March 12, 2013 · 8:10 AM
A bill was introduced in the North Carolina Senate yesterday that would give “local” bidders on public construction projects an advantage over “non-local” bidders. A copy of Senate Bill 232 can be found here.
SB 232 would give the lowest responsible, responsive “local bidder” the opportunity to match the bid of the lowest responsible, responsive “non-local” bidder, but only if the local low bid is no greater than five percent (5%) or ten thousand dollars ($10,000) of the bid of the “non-local” low bid. “Local bidder” would be defined as a bidder that has paid unemployment or income taxes in North Carolina and whose principal place of business is located within the boundaries of the county or municipality giving the preference. A “non-local bidder” would be any entity other than a “local bidder.” Continue reading →
Filed under Public Bidding, State law, policy & news
Tagged as advantage to in-state bid, bid protests, bid protests NC, bidding in north carolina, equal footing in public bids, local bidder preference, nc bid statutes, nc public construction, north carolina general assembly, north carolina public bid statutes, north carolina public construction, public bidding, public construction project
October 27, 2011 · 11:22 PM
I just caught this article from the Rocky Mount Telegram regarding last Thursday’s decision by the Rocky Mount City Council to award the $6.1 million Downtown Streetscape project to the apparent low bidder, T.A. Loving Construction Co., despite an objection from the third-low bidder, PLT Construction, that T.A. Loving’s bid was non-responsive.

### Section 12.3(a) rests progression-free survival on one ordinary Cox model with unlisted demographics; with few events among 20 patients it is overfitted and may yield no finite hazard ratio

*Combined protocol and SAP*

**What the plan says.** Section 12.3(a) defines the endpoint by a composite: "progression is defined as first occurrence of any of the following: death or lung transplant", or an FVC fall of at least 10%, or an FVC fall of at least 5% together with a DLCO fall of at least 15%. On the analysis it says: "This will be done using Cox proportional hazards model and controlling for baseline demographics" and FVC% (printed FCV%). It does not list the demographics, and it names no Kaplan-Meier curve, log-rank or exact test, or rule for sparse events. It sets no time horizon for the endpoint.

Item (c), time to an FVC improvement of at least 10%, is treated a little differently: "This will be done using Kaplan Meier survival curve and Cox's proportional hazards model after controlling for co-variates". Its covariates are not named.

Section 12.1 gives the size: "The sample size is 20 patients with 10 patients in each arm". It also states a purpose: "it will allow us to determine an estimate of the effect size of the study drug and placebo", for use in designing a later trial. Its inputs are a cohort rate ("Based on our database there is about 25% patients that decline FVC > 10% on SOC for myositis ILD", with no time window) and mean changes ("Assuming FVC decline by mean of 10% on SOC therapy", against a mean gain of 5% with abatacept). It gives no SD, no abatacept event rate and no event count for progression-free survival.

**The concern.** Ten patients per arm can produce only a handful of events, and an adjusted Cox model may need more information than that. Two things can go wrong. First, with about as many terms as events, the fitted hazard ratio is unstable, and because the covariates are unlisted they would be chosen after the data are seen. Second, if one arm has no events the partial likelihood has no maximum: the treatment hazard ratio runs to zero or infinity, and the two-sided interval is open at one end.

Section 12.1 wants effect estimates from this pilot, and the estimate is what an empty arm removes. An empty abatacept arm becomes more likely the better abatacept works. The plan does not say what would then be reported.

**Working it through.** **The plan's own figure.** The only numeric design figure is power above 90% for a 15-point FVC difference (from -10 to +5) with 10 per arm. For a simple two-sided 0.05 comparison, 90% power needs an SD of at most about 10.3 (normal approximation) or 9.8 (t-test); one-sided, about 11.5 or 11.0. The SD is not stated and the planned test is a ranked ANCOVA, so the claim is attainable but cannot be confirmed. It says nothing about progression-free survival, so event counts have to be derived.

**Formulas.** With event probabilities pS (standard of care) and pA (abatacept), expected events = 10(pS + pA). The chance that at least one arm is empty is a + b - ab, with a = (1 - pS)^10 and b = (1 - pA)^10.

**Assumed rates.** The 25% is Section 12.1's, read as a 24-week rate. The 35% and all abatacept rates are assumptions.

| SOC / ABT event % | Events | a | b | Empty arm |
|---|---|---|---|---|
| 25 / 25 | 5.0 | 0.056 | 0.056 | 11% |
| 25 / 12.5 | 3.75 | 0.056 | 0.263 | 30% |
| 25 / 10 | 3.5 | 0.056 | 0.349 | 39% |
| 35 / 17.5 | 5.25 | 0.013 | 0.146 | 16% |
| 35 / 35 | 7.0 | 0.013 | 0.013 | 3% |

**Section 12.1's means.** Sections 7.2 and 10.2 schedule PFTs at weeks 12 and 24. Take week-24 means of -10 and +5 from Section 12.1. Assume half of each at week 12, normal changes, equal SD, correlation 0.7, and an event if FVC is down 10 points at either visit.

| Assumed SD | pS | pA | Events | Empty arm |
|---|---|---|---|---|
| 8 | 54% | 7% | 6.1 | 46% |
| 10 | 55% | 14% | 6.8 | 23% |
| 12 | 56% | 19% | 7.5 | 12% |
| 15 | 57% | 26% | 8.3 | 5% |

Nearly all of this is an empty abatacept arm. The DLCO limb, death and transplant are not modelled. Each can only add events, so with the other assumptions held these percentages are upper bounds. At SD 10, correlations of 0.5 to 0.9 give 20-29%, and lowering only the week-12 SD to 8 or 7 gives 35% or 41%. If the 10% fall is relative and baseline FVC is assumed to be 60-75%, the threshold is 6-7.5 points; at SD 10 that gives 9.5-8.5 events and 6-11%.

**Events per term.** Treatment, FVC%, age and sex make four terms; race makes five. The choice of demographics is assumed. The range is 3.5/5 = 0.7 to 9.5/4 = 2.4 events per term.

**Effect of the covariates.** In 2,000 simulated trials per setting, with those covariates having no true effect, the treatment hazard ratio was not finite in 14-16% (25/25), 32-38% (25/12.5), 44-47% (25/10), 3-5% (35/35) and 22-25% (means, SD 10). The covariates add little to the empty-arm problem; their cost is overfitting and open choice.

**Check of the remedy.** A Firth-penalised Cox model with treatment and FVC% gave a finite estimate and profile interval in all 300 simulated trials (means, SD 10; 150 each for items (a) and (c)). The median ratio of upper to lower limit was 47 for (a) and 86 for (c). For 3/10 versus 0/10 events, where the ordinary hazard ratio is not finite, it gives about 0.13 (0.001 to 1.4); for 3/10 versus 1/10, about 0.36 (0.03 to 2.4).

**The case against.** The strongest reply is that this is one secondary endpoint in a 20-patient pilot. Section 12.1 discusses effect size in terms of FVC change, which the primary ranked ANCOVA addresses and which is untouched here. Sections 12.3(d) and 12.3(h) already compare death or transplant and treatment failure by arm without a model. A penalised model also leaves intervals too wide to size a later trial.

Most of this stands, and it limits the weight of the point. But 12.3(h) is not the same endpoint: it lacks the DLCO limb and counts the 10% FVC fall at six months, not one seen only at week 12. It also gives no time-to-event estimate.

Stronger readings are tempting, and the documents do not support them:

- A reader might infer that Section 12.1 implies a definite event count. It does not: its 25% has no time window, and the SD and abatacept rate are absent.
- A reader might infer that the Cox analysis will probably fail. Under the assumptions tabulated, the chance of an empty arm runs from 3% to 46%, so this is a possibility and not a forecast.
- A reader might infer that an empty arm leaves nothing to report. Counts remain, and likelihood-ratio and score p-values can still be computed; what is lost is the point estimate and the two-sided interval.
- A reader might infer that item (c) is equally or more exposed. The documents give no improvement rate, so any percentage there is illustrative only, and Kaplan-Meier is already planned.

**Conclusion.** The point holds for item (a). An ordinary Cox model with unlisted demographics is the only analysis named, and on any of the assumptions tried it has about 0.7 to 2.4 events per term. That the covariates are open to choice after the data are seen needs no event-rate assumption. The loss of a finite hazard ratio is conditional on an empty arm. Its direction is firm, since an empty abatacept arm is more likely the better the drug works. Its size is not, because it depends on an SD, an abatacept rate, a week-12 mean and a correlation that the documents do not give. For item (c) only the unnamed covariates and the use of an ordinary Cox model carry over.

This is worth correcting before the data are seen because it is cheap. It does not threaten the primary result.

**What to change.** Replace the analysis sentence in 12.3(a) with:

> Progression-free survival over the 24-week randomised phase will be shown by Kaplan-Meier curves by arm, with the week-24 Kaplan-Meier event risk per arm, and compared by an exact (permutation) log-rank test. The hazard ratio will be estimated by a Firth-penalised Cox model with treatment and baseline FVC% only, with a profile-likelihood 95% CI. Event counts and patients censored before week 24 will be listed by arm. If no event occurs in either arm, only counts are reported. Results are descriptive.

At issue was T.A. Loving’s inclusion in its bid of a light fixture that did not comply with the project specifications and for which T.A. Loving failed to obtain pre-bid approval as required by the bidding instructions. Although the City Council initially considered re-bidding the project, it ultimately awarded the project to T.A. Loving, requiring in exchange that the contractor install spec-compliant light poles at the reduced price for the fixtures recited in its non-compliant bid.
The Telegram’s story suggests this arrangement will save the City of Rocky Mount $138,000 on the light fixture component of the project — i.e., more than 2% of the total value of the contract to be awarded. Simply put, not a bad deal for the City. But what about for the larger North Carolina contracting community? I have my doubts.
Continue reading →